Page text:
After a thorough description of the main mechanisms involved in these processes (steam-foam for cyclic steam injection and steam flood, as well as foam for SAGD), this paper proposes to review the differences between the various processes and their implications for the design and implementation of FA-SAGD. Finally, based on the lessons drawn from all the documented steam-foam trials, potential and drawbacks of FA-SAGD are presented together with suggested roadmaps to address these remaining and newly identified challenges to make this technology come true.
By definition, the driving mechanism of SAGD relies on gravity and involves the use of a pair of horizontal wells drilled a few meters apart, one on top of the other. This is completely different from foam applications with both cyclic steam injection and steam flood, which are typically conducted with vertical wells; in addition, cyclic steam relies on single wells only whereas steam flood is essentially a lateral displacement process. Steam quality, injection velocity, proximity of the injection and production wells and the risks associated with the formation of emulsions in the surface facilities are some of the issues that are typically not problematic for foam with conventional steam processes, but which need to be considered before FA-SAGD can be implemented in the field. This work concludes that FA-SAGD is feasible but that ignoring any of these aspects would very likely cause the process to fail in the field.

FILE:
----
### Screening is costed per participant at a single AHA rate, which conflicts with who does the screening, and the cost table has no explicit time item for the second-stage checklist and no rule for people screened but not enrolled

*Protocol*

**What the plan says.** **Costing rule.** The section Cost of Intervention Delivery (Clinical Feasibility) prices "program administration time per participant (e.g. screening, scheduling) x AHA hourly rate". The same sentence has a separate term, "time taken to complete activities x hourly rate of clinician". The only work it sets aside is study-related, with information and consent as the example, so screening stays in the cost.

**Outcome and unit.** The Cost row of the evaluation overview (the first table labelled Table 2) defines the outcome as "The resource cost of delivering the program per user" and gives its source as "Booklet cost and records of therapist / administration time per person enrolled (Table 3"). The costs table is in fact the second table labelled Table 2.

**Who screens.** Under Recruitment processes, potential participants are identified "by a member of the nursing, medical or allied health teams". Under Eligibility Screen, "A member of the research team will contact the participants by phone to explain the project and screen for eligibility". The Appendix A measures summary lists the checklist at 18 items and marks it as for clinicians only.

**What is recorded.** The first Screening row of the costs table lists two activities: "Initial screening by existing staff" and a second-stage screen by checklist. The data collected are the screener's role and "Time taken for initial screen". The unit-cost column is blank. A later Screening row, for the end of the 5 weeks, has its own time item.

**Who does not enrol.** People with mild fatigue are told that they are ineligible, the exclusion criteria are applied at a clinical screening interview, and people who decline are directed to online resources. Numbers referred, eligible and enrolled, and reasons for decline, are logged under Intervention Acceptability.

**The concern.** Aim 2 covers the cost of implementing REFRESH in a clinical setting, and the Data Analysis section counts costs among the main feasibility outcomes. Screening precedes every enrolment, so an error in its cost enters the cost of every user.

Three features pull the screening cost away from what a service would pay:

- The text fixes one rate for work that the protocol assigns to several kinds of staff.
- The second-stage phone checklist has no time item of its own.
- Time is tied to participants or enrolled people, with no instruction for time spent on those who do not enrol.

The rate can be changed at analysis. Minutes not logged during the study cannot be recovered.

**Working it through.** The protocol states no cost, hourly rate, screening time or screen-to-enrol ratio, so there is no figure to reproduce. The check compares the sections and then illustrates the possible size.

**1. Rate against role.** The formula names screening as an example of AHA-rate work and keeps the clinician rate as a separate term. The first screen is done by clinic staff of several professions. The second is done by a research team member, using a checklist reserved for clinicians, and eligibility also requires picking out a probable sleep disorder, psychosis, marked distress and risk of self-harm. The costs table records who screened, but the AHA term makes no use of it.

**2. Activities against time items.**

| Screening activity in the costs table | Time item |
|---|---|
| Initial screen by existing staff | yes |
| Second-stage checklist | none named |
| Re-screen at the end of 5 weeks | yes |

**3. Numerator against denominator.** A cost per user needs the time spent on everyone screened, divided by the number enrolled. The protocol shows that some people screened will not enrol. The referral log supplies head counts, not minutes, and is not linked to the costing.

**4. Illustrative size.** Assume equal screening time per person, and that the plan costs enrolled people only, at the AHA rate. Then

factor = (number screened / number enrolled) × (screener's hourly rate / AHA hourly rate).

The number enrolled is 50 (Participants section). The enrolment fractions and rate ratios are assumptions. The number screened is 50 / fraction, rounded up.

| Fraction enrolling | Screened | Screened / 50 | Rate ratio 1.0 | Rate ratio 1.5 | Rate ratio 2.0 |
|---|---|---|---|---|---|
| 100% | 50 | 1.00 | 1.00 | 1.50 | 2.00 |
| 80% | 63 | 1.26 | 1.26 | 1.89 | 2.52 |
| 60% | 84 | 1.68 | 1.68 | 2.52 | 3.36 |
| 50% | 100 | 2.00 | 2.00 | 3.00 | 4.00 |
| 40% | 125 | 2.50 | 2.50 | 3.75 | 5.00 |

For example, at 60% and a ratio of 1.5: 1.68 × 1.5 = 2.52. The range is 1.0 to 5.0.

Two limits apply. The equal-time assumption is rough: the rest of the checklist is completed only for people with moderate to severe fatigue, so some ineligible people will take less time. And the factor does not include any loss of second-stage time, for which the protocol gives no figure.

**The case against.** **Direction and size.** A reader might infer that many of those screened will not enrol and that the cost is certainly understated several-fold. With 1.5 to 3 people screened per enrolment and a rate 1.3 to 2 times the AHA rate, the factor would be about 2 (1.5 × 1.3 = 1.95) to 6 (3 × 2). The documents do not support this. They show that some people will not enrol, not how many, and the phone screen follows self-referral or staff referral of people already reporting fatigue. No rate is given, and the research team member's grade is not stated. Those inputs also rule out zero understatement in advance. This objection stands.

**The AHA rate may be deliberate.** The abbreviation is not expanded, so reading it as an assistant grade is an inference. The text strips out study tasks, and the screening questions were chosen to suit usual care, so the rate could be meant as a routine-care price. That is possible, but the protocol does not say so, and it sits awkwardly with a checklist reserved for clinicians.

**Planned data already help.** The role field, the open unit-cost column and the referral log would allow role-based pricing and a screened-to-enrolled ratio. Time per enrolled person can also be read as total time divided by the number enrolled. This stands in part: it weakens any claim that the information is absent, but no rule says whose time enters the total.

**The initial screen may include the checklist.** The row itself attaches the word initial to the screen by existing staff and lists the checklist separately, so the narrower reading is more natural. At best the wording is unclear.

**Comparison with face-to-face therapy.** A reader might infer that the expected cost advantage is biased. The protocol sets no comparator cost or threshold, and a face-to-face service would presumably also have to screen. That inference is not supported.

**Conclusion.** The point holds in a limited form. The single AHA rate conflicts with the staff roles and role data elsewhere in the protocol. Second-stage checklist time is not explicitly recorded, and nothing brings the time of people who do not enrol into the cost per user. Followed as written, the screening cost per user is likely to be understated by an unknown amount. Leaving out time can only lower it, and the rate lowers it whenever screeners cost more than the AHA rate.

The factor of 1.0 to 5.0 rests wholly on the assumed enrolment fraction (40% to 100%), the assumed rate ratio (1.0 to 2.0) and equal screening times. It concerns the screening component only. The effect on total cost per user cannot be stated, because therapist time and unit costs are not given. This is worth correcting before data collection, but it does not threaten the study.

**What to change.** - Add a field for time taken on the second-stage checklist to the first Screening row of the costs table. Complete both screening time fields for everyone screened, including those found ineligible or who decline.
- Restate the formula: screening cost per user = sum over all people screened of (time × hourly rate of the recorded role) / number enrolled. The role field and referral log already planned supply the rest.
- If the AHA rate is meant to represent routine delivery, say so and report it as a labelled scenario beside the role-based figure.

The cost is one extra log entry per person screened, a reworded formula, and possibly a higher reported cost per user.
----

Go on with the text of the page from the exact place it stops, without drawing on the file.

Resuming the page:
This study will provide useful physical considerations on the steam-foam process along with detailed guidelines for the implementation of the Foam-Assisted SAGD process in the field. It will be useful for engineers that are considering foam to improve the performances of SAGD by targeting a reduction of the steam consumption or the Steam Oil Ratio.